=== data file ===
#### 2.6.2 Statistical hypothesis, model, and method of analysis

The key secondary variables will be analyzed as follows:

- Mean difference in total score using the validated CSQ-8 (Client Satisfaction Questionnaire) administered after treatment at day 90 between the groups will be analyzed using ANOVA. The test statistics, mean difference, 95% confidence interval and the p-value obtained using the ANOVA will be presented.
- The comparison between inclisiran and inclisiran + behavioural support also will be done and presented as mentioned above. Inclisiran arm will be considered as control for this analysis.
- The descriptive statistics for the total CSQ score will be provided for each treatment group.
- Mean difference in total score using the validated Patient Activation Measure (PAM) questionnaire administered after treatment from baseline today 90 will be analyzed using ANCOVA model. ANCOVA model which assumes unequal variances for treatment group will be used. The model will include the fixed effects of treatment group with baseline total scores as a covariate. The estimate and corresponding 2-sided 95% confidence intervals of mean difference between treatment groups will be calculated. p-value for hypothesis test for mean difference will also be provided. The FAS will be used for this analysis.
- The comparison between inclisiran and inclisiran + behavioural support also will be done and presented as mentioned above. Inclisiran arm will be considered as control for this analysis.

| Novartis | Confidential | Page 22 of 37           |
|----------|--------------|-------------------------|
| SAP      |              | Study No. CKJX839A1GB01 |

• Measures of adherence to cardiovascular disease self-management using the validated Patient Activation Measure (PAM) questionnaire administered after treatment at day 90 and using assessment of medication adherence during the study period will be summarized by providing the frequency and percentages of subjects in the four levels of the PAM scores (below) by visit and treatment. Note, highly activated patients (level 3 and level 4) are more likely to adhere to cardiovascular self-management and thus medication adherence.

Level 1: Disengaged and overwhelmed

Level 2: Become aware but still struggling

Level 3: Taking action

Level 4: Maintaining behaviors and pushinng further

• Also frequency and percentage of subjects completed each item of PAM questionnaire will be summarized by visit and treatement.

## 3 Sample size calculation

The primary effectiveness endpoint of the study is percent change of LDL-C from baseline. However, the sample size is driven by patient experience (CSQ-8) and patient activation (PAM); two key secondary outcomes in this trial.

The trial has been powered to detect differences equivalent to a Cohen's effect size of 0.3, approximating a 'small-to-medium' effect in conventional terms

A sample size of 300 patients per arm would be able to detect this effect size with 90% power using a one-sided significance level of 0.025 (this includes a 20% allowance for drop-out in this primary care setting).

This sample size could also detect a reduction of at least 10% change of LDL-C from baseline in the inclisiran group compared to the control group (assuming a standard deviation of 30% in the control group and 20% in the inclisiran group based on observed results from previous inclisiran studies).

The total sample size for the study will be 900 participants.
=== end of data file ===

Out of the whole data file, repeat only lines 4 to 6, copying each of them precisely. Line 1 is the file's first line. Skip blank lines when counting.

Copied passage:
- The comparison between inclisiran and inclisiran + behavioural support also will be done and presented as mentioned above. Inclisiran arm will be considered as control for this analysis.
- The descriptive statistics for the total CSQ score will be provided for each treatment group.
- Mean difference in total score using the validated Patient Activation Measure (PAM) questionnaire administered after treatment from baseline today 90 will be analyzed using ANCOVA model. ANCOVA model which assumes unequal variances for treatment group will be used. The model will include the fixed effects of treatment group with baseline total scores as a covariate. The estimate and corresponding 2-sided 95% confidence intervals of mean difference between treatment groups will be calculated. p-value for hypothesis test for mean difference will also be provided. The FAS will be used for this analysis.